Social anthropology academic Dr Neil Thin paused his teaching at the university for eight weeks during an investigation by the university, over claims that he had discriminatory views.
Students also claimed that he penalised those who challenged his views, allegedly circulating an online form to encourage other students to speak out about the lecturer.
However, the university earlier this month confirmed the complaints had not been upheld. Some of the students who posted on social media about Dr Thin were also investigated, but the complaints were also not upheld.
Dr Thin said he needed assurances before he would consider returning to lecturing, saying he had not had any mediation, or attempts to challenge the students.
He said: “The university basically think I can go straight back into teaching.
“I have told them it is not something they can realistically ask me to do when they haven’t challenged the students who have destroyed my reputation through online attacks.
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“They cannot expect me to go back among the same people with no attempt at mediation, no challenge, no telling them off, no use of the university’s social media and equality and diversity policies.”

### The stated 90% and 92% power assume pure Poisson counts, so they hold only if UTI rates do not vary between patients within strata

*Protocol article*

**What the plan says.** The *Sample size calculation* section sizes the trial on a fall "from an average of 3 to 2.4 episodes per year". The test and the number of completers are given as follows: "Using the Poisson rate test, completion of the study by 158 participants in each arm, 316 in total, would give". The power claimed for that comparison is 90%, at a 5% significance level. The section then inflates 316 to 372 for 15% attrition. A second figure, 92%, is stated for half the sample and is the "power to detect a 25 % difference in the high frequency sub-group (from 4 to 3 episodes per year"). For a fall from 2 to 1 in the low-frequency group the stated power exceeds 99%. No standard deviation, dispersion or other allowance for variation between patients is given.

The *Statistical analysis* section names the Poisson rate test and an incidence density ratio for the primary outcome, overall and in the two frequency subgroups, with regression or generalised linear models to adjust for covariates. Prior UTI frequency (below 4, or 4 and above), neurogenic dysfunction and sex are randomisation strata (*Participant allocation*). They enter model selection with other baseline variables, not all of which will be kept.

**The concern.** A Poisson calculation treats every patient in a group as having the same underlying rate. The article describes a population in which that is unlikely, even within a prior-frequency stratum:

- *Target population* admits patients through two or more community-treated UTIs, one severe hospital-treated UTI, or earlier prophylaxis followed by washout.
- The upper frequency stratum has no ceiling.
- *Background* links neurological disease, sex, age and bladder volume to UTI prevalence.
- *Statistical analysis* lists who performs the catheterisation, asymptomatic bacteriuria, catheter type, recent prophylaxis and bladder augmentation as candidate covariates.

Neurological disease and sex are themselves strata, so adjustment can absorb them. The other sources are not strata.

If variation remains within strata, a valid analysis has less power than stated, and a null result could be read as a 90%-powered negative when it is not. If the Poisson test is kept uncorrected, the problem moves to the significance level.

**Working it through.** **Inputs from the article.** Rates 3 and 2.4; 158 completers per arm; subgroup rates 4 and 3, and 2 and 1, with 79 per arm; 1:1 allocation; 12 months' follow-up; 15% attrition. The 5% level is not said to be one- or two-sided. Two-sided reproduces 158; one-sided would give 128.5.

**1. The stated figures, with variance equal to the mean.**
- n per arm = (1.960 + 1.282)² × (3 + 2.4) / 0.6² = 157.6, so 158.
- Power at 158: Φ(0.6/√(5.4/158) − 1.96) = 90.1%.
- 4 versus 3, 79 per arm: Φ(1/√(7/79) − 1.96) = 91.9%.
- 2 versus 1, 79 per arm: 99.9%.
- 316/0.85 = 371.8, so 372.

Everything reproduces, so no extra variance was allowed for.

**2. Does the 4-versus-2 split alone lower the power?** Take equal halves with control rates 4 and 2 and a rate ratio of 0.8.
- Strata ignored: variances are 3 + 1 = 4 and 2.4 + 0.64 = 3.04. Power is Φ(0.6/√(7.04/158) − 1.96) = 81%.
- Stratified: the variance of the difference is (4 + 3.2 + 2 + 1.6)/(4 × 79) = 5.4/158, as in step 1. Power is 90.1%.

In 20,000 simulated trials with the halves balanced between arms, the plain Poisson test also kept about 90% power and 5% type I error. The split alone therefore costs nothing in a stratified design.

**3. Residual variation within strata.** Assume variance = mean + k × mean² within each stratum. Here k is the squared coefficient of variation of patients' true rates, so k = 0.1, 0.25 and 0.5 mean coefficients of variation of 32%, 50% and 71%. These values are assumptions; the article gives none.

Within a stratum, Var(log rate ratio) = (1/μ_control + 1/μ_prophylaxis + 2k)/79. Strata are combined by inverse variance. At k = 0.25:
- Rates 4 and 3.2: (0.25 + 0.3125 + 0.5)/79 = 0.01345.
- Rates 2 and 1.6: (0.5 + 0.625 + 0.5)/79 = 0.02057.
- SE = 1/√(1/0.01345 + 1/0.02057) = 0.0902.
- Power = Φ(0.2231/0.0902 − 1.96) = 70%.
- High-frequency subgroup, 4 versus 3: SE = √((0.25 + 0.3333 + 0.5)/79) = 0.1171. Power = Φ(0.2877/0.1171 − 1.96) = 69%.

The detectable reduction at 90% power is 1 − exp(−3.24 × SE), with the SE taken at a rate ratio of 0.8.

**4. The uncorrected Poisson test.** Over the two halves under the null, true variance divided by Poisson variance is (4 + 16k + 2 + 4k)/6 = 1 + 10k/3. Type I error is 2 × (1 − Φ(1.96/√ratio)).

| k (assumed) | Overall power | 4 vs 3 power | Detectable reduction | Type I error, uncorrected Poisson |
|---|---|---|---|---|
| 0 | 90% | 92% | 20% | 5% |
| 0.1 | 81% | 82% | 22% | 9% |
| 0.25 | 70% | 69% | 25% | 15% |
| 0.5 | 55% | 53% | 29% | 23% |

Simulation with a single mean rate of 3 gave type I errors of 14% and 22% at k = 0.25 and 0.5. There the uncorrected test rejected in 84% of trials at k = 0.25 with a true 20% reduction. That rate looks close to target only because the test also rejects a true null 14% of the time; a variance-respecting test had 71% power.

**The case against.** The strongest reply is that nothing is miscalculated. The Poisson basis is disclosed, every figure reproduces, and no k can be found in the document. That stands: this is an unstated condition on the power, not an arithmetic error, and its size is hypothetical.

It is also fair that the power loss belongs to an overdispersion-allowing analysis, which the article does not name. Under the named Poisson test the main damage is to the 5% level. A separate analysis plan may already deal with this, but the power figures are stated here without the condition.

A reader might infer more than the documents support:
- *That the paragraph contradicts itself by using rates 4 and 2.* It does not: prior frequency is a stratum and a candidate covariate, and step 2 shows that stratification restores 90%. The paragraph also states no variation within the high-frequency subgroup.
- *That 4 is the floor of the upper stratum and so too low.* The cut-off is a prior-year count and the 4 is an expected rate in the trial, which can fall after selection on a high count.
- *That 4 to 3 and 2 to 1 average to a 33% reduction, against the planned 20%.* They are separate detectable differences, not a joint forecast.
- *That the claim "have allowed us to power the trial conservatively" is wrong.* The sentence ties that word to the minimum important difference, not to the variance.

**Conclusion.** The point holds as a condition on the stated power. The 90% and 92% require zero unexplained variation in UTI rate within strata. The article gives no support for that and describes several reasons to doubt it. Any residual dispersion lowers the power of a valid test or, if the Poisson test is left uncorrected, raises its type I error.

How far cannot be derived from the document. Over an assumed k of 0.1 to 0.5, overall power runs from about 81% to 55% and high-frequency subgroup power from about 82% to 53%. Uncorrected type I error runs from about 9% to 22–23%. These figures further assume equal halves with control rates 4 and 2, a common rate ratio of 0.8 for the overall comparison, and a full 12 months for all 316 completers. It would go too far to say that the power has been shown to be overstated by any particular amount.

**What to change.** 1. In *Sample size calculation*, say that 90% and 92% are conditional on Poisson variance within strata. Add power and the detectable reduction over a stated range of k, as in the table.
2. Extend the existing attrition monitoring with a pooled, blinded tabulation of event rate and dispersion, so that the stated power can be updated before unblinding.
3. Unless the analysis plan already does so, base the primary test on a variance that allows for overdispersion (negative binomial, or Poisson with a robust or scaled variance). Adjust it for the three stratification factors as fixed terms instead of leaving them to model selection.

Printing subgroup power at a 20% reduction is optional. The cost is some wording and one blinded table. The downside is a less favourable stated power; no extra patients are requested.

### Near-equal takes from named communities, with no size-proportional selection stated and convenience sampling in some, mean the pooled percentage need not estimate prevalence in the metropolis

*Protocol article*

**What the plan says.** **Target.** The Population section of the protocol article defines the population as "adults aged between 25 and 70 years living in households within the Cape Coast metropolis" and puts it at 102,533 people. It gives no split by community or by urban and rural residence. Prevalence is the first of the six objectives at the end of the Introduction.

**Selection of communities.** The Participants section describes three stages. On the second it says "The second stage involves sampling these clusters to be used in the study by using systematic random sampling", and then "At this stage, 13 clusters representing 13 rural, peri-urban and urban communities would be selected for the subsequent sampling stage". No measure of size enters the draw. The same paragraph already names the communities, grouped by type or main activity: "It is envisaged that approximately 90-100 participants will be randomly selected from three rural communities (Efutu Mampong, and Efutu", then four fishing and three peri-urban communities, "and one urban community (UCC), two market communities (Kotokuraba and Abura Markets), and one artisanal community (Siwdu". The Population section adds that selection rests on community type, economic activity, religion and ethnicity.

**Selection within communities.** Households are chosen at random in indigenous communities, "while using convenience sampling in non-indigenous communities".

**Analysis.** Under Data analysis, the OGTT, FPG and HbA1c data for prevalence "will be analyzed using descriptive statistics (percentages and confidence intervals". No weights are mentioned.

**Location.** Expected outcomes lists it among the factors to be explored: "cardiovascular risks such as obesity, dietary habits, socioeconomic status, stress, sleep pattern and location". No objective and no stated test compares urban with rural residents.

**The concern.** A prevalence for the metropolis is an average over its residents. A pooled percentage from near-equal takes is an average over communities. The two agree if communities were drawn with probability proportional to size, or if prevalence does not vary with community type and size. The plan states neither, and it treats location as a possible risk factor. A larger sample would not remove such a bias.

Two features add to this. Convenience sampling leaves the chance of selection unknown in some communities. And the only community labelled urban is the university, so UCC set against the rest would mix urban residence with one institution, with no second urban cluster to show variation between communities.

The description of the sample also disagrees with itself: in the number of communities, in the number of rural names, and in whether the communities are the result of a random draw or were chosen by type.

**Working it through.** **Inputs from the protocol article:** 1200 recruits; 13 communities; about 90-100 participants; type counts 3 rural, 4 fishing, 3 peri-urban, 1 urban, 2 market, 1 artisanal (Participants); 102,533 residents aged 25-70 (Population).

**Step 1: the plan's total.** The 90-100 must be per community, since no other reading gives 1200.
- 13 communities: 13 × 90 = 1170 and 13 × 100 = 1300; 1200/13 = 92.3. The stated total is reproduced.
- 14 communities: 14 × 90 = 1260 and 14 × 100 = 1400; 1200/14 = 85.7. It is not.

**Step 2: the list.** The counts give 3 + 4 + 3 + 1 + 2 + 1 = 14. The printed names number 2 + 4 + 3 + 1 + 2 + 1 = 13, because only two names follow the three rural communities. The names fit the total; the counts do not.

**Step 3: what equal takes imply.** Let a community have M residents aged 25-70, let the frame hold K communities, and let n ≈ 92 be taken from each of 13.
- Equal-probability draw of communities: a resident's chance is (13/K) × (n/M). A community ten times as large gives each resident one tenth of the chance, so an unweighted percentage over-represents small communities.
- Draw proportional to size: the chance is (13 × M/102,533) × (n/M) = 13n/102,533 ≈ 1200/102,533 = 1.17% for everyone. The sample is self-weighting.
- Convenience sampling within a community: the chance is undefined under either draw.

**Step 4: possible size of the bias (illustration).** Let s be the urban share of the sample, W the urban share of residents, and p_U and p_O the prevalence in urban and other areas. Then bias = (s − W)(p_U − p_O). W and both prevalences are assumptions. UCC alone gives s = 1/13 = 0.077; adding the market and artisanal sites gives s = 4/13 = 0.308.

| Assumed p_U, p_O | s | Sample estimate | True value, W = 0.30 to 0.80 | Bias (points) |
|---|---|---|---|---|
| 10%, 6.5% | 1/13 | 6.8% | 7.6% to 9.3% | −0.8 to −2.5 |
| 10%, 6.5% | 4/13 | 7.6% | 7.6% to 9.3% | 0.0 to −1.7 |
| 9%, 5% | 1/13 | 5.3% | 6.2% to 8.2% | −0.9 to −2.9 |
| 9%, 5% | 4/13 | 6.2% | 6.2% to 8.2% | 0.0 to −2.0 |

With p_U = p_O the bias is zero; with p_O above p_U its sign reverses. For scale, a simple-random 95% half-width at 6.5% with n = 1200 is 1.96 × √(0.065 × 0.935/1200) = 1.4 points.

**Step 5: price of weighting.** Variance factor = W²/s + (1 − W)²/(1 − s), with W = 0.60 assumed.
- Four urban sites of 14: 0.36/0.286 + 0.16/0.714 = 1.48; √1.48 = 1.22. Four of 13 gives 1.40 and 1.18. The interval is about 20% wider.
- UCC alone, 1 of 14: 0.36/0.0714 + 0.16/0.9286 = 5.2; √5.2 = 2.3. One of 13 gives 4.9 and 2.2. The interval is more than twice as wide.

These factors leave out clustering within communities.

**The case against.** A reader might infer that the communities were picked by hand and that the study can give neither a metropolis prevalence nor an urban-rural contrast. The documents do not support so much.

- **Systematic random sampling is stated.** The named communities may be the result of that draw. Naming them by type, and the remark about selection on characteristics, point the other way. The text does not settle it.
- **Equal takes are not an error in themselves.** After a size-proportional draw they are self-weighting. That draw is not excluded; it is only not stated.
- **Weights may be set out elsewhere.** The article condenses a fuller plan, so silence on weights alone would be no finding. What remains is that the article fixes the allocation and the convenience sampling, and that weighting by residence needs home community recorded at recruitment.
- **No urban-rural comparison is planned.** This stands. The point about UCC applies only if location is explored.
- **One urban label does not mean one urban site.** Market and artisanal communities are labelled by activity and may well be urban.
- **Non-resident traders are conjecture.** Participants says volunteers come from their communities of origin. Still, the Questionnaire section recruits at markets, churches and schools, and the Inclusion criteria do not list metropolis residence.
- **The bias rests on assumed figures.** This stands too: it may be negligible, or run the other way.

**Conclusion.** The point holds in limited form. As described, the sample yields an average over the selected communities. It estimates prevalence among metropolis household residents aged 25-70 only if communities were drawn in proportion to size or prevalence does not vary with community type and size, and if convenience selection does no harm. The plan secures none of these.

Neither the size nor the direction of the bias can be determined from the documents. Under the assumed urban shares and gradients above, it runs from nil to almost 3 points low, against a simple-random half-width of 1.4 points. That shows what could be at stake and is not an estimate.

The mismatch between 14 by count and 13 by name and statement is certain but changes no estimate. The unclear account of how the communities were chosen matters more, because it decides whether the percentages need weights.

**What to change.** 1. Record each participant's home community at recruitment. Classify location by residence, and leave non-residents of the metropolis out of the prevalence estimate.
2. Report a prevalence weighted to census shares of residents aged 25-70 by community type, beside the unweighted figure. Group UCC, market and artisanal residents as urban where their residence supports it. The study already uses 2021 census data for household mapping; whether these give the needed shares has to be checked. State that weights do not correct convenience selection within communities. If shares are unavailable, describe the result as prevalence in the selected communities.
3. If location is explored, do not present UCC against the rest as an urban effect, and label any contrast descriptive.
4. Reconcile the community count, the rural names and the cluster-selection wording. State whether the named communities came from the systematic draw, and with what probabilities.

Dr Thin said he believed the message the university was sending to the students over their behaviour was not a good example.
He said: “The message the university is sending out is that the students can do exactly what they like and we are too scared to challenge them. That’s a terrible way of educating students.
"They will go out into the world and get the sack the first time they do something like that. I don’t want to ask for penalties, but I do want the students to be challenged over their conduct.”
In some online comments about him, Dr Thin, 60, was branded a “rape apologist”, a “scumbag” and a “crusty old man”.
A university spokeswoman said: “The university cannot comment on the detail of individual cases. In such instances, we would of course offer support to those affected so that collectively a constructive way forward can be found.”